—tabernacular /tab'euhr nak"yeuh leuhr/, adj./tab"euhr nak'euhl/, n., v., tabernacled, tabernacling.n.1. any place or house of worship, esp. one designed for a large congregation.2. (often cap.) the portable sanctuary in use by the Israelites from the time of their wandering in the wilderness after the Exodus from Egypt to the building of the Temple in Jerusalem by Solomon. Ex. 25-27.3. Eccles. an ornamental receptacle for the reserved Eucharist, now generally found on the altar.4. a canopied niche or recess, as for an image or icon.5. a temporary dwelling or shelter, as a tent or hut.6. a dwelling place.7. the human body as the temporary abode of the soul.v.t., v.i.8. to place or dwell in, or as if in, a tabernacle.[1200-50; ME < LL tabernaculum, L: tent, equiv. to tabern(a) hut, stall, inn (cf. TAVERN) + -aculum, prob. extracted from hibernaculum winter quarters (see HIBERNACULUM)]
* * *In Jewish history, the portable sanctuary constructed by Moses as a place of worship for the Hebrew tribes during the period of wandering that preceded their arrival in the Promised Land.Elaborately described in Exodus, it was divided into an outer room, the "holy place," and an inner room, the Holy of Holies, which housed the Ark of the Covenant. With the erection of the Temple of Jerusalem, the Tabernacle no longer served a purpose. In modern Roman Catholicism and Eastern Orthodoxy, the tabernacle is the receptacle on the church altar in which the consecrated elements of the Eucharist are stored.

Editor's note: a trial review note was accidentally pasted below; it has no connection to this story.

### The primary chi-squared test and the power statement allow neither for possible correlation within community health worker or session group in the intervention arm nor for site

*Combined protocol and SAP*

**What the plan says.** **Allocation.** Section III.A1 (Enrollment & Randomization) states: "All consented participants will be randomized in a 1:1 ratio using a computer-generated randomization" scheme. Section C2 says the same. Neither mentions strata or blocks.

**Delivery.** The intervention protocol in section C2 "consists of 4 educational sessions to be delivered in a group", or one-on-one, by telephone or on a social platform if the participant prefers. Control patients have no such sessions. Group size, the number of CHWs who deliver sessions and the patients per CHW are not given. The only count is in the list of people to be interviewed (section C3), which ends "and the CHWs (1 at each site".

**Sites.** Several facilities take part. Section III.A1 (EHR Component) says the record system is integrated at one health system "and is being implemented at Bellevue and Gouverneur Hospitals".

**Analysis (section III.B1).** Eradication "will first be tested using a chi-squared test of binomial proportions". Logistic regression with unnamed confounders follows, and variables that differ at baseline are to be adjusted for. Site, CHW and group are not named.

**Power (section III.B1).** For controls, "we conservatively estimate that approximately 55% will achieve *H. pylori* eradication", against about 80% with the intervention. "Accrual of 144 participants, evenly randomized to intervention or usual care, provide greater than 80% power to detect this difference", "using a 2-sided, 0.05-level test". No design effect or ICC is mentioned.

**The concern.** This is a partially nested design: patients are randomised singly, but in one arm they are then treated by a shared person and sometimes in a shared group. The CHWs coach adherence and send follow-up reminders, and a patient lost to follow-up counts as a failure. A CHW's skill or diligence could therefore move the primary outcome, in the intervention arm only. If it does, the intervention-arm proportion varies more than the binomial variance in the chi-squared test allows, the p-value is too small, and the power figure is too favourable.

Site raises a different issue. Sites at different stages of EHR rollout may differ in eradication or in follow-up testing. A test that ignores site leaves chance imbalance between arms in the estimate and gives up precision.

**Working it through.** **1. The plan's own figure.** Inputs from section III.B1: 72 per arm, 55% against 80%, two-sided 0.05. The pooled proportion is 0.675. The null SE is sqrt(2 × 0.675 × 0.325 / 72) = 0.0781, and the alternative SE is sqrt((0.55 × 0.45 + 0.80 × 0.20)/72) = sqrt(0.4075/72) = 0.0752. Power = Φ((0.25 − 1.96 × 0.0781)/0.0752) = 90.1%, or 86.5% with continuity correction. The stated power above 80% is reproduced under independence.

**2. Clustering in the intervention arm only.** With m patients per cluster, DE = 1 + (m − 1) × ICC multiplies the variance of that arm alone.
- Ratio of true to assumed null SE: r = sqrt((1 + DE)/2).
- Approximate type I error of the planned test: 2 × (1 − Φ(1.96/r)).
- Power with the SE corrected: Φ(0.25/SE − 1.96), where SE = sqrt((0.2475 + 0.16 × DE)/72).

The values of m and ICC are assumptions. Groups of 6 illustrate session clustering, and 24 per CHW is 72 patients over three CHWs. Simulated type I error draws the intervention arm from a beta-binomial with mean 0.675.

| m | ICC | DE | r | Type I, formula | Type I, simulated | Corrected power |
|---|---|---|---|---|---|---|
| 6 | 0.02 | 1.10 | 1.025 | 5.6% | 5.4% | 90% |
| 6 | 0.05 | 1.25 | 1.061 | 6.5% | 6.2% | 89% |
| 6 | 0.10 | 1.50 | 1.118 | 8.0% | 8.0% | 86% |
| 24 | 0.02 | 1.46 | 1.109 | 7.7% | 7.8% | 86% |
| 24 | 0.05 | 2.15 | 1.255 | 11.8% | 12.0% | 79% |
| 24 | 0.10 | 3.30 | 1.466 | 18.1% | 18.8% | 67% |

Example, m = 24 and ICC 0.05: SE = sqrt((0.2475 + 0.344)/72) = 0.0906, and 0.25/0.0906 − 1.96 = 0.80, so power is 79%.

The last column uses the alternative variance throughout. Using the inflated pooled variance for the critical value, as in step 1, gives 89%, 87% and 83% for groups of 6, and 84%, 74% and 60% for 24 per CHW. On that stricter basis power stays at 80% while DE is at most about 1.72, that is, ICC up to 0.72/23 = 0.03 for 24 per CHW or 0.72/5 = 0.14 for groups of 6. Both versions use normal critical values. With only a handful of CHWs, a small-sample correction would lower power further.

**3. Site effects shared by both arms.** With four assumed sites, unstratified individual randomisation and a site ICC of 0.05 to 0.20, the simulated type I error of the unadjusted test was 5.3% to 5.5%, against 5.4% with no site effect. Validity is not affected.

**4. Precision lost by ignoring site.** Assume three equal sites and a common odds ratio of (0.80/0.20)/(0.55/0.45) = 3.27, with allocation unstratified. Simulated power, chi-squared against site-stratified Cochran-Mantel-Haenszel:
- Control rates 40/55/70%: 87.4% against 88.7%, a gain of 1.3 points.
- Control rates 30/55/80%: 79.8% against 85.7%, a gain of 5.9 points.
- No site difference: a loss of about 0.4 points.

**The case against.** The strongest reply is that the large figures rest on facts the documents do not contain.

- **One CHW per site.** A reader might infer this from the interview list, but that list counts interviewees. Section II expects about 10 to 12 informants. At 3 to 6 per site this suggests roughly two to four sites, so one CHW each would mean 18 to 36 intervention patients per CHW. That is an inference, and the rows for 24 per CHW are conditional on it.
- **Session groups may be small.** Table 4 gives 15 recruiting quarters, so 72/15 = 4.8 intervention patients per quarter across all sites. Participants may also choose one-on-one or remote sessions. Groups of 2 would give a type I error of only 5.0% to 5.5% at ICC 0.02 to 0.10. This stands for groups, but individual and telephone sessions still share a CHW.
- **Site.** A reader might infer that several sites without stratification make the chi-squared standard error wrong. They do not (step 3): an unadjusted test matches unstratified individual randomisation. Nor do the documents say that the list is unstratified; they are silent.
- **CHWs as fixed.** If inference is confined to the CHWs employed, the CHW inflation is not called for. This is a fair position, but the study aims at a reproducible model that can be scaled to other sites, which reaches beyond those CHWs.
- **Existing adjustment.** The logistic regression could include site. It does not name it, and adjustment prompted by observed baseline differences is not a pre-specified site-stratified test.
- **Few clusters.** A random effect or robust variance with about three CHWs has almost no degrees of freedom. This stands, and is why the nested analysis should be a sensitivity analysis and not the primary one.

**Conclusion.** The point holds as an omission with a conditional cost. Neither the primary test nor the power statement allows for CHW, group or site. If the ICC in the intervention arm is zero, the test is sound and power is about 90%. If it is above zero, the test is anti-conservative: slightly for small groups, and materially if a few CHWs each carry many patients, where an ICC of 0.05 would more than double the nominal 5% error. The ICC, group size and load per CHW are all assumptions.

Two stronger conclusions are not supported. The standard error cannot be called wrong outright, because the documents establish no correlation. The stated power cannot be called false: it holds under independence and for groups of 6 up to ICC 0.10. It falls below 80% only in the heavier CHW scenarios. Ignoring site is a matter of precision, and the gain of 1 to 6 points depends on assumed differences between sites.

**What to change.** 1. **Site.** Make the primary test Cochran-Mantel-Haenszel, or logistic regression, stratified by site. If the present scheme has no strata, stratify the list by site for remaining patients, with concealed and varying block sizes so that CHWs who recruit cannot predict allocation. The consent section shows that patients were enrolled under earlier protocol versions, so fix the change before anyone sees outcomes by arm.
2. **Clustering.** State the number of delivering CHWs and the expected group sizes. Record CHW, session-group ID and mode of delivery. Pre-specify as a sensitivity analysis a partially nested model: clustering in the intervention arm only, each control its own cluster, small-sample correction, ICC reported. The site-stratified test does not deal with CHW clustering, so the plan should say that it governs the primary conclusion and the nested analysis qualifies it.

* * *▪ JudaismHebrew Mishkan(“dwelling”), in Jewish history, the portable sanctuary constructed by Moses as a place of worship for the Hebrew tribes during the period of wandering that preceded their arrival in the Promised Land. The Tabernacle no longer served a purpose after the erection of Solomon's Temple in Jerusalem in 950 BC.Israel's earliest sanctuary was a simple tent within which, it was believed, God manifested his presence and communicated his will. The elaborate description of the Tabernacle in Exodus is believed by some to be anachronistic, for many scholars consider the narrative as having been written during or after the Babylonian Exile (586–538 BC—i.e., after the destruction of the Jerusalem Temple).The entire Tabernacle complex—whose specifications were dictated by God, according to the biblical account—consisted of a large court surrounding a comparatively small building that was the Tabernacle proper. The court, enclosed by linen hangings, had the shape of two adjacent squares. In the centre of the eastern square stood the altar of sacrifice for burnt offerings; nearby stood a basin holding water used by the priests for ritual ablutions. The corresponding position in the western square was occupied by the ark of the Law situated in the inner sanctuary of the Tabernacle.The Tabernacle was constructed of tapestry curtains decorated with cherubim. The interior was divided into two rooms, “the holy place” and “the most holy place” (Holy of Holies). The outer room, or “holy place,” contained the table on which the bread of the Presence (shewbread) was placed, the altar of incense, and the seven-branched candelabrum (menorah). The inner room, or Holy of Holies, was thought to be the actual dwelling place of the God of Israel, who sat invisibly enthroned above a solid slab of gold that rested on the Ark of the Covenant and had a cherub at each end. This Ark was a gold-covered wooden box containing the tablets of the Ten Commandments.
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